VATICAN CITY: The Vatican’s justice system harks back to medieval times and is unlikely to provide the pope’s butler with fair treatment after his arrest for leaking confidential documents, according to a French lawyer involved in a previous case in the Holy See.
Luc Brossollet is not involved in the so-called “Vatileaks” case shaking the papacy but he said his personal experience suggested the Vatican’s judiciary is under the thumb of the Holy See and allows scant regard for the rights of defendants.
Brossollet was lawyer for the mother of Cedric Tornay, a young soldier in the Swiss Guard, the Pope’s personal protection unit, who was found dead in May 1998 in a Vatican apartment alongside the bodies of the corp’s commander and his wife.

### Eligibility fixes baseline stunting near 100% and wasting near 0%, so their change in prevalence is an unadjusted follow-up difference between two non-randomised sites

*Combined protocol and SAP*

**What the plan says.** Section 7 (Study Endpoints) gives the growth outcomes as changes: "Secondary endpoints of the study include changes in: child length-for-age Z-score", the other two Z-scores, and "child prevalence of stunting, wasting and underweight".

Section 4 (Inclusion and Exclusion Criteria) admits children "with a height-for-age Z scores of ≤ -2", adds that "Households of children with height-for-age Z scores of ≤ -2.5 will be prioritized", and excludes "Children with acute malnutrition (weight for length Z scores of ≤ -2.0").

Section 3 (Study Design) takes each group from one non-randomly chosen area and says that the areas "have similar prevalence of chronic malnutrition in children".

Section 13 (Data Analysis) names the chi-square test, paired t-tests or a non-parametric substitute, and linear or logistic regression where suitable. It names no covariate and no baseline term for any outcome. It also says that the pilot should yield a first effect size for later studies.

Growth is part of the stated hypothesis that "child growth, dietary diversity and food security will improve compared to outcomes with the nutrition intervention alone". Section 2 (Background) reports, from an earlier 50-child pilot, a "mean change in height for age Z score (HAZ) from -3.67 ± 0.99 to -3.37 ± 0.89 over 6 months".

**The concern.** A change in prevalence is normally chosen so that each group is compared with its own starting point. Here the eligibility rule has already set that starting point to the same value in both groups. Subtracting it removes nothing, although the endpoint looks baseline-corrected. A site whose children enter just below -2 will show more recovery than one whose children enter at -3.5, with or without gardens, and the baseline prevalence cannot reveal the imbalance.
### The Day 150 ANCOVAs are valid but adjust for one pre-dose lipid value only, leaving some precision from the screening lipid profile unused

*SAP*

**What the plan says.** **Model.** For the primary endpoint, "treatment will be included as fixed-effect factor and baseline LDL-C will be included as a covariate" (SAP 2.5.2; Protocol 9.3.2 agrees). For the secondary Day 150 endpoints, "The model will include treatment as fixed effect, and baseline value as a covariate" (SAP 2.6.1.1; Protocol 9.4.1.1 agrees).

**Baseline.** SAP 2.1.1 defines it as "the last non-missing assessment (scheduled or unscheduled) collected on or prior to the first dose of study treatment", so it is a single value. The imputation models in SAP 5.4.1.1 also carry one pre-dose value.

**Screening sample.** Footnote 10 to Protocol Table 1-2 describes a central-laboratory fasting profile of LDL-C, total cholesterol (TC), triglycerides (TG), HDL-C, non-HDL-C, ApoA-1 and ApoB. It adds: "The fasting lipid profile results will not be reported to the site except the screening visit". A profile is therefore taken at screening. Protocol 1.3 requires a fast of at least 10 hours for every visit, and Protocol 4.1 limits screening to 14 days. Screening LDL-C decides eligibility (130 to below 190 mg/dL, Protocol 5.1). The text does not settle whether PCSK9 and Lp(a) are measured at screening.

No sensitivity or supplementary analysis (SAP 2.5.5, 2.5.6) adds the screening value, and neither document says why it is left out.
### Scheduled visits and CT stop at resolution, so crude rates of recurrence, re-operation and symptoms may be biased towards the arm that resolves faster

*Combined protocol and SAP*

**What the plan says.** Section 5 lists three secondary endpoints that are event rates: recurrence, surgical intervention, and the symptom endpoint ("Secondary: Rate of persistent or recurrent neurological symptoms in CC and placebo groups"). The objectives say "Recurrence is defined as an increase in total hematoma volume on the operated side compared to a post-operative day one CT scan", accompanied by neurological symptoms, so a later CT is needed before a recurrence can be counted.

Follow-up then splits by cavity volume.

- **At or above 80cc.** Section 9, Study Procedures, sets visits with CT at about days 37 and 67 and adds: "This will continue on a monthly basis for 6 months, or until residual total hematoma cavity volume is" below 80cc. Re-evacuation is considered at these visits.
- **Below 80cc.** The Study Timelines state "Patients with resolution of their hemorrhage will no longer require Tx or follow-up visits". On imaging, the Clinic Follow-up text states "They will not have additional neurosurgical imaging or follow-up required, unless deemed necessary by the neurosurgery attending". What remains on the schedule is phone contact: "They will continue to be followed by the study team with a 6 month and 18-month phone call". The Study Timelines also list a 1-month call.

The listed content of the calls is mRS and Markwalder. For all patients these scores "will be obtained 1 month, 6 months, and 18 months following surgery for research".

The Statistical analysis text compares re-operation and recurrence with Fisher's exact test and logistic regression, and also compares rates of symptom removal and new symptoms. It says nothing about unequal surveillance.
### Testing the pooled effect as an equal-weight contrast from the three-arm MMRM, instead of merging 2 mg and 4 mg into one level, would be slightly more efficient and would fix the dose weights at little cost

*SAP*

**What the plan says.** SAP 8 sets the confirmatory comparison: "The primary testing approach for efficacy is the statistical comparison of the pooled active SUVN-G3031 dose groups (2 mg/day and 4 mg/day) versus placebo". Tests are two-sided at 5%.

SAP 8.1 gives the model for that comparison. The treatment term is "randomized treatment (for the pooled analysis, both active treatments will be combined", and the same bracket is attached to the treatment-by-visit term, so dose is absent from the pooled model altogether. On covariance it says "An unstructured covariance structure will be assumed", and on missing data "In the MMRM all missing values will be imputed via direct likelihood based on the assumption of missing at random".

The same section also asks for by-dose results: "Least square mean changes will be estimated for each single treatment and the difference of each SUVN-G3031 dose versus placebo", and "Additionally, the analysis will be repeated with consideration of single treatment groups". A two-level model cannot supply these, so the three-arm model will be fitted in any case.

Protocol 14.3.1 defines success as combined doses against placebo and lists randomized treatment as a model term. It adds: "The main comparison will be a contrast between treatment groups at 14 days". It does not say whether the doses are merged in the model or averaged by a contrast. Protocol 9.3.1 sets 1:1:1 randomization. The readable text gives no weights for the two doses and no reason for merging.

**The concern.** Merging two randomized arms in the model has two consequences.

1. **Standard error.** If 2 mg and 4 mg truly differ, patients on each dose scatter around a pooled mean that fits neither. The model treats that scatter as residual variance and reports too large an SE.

“The Vatican does not have a modern, democratic judicial system that guarantees the defendant’s rights. We are back to the Middle Ages. Even the Inquisition had some rules, but they don’t have any. They just do as they wish,” Brossollet told Reuters over the phone from Paris. “The Vatican promotes the respect of human rights anywhere in the world, but it does not adhere to the same principles in its own courtyard,” he said. “I think that poor butler is being detained arbitrarily.”
After an official investigation, the Vatican concluded that Tornay had shot dead Swiss Guard commander Alois Estermann and his wife in a fit of rage over being passed over for promotion, before killing himself with the same weapon.